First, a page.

The finish on Flukes is always simple (though you can work with them for your own designs which I have always liked) - so no rosettes or binding (not that I could see anything to bind). The top is finished in satin and the back and sides the raw polycarbonate with a bit of texture in the moulding. Yes, I KNOW those bodies can be slippy to hold but the common trick is to run a couple of strips of velcro on the back to grip your top when you play. I've gigged with a Fluke ukulele held without a strap so it can be done!

Magic Fluke Co Fluke Baritone finish

Inside there is not much to talk about as there isn't much to see on the back and sides. They are ribbed for strength and there is a bit of glue mess where the top is applied. The top is braced vertically and laterally and you can also see the inside of that clip lock bridge system.

Magic Fluke Co Fluke Baritone inside

The neck wood on these changes depending on the colour of the top wood you choose. In this case it's made of walnut. Magic Fluke necks also divide opinion with their square-ish shape, but I have always found they suit my hand shape just fine. Your mileage may vary of course. Like others I have played this is smooth all over in the finish. This tapers to a roomy 37mm nut (30mm D to E).

The fingerboard is made from walnut to match the neck (again on the maple neck you get a fingerboard to match) and brings me on to a point about Magic Fluke more generally, though not relevant to this review as such. With the baritone you only get the wooden fingerboards and not their well known plastic boards. I presume that is to do with the use of wound bass strings which would eat the frets. But I wanted to take a moment on the topic of their plastic boards. I regularly see on forums discussions regarding these that you 'MUST' get the wooden board. I've played both, but actually all my Magic Fluke instruments have plastic boards. My first Flea is now about 17 years old and, yes there is a bit of slight wear on the frets, but I have played it for a LONG time. It still plays just fine and I am perfectly happy with it. In fact for me (subjectively) I prefer the plastic boards on feel...... So it's kind of irrelevant here as you don't get an option, but I just wanted to make the point that if you are considering another Fluke or Flea scale, don't be put off by the plastic boards. (Rant over)..  Anyway, back to the baritone.  The wood here is in great condition and fitted with 19 frets with 14 to the body. It has outward facing dots in black at the 3rd, 5th, 7th, 10th, double 12th and 15th and this example has white side dots. A word on those though that they are an additional cost option if you buy direct. That cost is baked into the dealer price as below, but I will say that is a gripe of mine as I think it is crazy in 2024 that you are having to pay $15 extra if you want them. They really should come as standard!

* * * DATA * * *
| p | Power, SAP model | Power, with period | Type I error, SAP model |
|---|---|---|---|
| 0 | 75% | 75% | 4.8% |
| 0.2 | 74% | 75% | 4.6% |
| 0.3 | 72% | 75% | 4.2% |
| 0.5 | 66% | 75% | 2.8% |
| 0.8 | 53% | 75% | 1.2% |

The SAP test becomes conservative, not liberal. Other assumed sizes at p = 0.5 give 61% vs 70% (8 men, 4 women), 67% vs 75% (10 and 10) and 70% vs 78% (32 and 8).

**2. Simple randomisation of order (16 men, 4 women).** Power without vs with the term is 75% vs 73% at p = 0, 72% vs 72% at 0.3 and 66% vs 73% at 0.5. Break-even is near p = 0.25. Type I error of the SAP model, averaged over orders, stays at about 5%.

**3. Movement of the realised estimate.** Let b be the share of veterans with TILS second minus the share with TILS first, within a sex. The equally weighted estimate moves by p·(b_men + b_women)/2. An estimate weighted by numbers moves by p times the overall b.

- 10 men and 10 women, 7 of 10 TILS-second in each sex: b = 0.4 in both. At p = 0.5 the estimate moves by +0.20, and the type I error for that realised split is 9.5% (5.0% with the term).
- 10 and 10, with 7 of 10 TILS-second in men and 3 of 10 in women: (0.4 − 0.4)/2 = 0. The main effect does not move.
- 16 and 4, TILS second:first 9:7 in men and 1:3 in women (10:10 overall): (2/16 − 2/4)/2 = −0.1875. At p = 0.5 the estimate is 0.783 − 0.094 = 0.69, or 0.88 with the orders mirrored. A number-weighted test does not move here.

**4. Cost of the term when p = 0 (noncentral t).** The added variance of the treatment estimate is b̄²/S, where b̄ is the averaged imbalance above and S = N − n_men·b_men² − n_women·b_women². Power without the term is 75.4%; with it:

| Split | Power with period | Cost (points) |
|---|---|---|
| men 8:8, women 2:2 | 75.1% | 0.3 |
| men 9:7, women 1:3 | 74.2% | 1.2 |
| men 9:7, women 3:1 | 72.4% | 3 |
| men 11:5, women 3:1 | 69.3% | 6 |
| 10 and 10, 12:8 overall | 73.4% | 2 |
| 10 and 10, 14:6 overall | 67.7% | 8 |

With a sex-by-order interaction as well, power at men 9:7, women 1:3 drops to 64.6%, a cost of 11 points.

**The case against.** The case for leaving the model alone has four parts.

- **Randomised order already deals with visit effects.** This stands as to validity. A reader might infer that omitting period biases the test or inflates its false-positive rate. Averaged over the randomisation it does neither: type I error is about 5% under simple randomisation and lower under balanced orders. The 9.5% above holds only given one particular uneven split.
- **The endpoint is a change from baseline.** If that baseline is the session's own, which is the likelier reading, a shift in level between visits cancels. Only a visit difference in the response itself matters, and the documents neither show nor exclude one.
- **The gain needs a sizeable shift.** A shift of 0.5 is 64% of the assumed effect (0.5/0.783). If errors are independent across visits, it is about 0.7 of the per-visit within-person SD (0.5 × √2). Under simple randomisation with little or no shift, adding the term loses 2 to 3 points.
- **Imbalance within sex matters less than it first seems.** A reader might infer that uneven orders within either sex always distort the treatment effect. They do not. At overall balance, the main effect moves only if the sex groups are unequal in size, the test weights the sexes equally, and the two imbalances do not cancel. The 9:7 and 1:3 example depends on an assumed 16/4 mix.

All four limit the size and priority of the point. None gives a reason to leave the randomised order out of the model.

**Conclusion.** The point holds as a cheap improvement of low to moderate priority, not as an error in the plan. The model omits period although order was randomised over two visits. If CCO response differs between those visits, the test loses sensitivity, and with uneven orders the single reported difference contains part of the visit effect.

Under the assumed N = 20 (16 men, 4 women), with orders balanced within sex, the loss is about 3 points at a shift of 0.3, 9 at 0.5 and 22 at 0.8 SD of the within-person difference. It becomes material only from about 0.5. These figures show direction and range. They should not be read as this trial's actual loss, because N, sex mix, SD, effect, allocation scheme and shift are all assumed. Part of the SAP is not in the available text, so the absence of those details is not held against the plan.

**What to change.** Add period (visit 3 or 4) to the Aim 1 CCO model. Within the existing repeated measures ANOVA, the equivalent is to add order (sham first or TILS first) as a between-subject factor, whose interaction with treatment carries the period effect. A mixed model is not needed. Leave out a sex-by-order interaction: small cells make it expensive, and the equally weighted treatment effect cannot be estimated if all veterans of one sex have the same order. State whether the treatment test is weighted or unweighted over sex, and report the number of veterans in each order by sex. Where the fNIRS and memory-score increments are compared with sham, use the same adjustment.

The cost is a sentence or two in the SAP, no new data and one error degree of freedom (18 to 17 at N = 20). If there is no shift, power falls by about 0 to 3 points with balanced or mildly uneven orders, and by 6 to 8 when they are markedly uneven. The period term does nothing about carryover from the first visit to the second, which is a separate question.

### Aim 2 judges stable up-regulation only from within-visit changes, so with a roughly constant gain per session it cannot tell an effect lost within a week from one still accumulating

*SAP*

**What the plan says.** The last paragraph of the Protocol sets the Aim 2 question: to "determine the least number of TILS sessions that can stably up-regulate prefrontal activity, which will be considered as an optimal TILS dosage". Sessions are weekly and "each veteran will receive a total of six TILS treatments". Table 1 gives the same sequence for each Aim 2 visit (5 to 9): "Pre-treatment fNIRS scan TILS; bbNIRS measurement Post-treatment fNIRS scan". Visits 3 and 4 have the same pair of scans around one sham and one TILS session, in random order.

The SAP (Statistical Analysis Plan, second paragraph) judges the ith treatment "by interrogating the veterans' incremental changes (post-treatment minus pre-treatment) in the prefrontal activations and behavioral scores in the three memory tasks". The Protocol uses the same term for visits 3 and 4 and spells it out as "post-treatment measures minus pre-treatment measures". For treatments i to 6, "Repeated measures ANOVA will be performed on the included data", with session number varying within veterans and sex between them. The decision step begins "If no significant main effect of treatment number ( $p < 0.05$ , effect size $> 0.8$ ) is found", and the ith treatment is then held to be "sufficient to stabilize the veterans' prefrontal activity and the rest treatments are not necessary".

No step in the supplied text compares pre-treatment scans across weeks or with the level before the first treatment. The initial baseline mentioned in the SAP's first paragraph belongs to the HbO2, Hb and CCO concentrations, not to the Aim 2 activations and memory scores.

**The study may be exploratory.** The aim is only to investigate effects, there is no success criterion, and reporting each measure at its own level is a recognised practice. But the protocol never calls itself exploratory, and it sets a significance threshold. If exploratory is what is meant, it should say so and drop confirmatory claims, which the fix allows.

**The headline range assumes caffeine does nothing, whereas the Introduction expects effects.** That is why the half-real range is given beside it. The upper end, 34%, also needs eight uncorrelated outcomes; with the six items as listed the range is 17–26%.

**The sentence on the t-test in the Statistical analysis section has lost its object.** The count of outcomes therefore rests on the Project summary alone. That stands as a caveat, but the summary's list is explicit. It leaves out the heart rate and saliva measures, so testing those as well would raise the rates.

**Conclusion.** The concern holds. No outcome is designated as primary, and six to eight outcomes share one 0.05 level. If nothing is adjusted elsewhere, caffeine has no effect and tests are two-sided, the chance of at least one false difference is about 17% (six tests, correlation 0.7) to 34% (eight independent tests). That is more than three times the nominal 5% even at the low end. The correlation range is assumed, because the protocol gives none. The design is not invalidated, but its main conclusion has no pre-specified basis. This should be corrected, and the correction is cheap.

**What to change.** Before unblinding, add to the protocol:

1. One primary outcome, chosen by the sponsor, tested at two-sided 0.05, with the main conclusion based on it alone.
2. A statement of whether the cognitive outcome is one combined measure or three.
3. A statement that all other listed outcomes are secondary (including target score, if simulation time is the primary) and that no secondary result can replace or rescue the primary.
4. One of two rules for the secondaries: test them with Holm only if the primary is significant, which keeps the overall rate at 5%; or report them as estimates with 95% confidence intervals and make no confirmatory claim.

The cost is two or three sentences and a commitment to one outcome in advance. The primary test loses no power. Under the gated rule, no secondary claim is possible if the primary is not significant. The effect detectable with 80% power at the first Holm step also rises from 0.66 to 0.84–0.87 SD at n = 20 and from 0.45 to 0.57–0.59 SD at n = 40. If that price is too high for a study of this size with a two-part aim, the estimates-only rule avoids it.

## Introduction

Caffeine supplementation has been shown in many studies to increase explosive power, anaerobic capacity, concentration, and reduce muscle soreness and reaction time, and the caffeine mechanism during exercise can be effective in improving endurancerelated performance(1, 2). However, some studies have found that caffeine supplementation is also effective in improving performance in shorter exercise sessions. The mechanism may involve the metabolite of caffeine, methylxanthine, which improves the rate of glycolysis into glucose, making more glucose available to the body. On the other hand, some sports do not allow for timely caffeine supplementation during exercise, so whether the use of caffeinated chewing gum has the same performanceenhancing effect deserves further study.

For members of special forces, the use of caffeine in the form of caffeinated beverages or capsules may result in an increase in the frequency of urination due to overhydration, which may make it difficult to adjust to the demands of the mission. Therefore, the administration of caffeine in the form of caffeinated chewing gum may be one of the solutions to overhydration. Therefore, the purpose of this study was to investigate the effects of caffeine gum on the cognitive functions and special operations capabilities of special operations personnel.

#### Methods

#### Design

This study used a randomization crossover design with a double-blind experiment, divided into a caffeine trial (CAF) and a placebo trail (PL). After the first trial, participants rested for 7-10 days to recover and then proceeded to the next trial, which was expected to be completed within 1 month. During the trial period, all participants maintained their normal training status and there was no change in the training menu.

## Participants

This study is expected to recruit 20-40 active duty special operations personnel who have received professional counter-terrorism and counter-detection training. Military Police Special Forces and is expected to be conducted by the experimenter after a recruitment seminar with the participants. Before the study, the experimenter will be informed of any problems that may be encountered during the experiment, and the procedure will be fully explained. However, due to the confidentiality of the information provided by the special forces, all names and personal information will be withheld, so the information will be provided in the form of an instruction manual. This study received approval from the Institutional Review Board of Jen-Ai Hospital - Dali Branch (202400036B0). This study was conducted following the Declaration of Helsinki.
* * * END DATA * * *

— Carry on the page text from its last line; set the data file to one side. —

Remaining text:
Magic Fluke Co Fluke Baritone neck

The nut here is made of black NuBone but is for string spacing only as this has a metal zero fret like all Magic Fluke instruments to hold the string height. Some people don't like these for not being height adjustable, but I revert you back to my earlier comment about how good Magic Flukes are out of the box. I've never played one that needed adjustment. Beyond that is the famous hoop headstock shape you get on all of their instruments and which, to be fair, Magic Fluke were the first of its kind I'd ever seen.

Magic Fluke Co Fluke Baritone headstock

The tuners here are the standard Magic Fluke choice on friction pegs, being Grover 2 series. They are kind of entry level and whilst I find they work ok, they are not as good as 4's or 6's (which I swapped to on my original Flea and Fluke!). I guess this is another divisive point on Magic Flukes as so many people don't like friction pegs. Of course, fitting gears to a headstock like this would be tricky (not impossible) so they do offer an upgrade to PegHeds which are planetary tuners that look like friction pegs. I have them on my Fluke tenor and they are sublime. All that said though, I kind of think that by now Magic Fluke should switch their standard pegs to Grover 6's. Still, these work and I don't totally mind them.

Magic Fluke Co Fluke Baritone tuners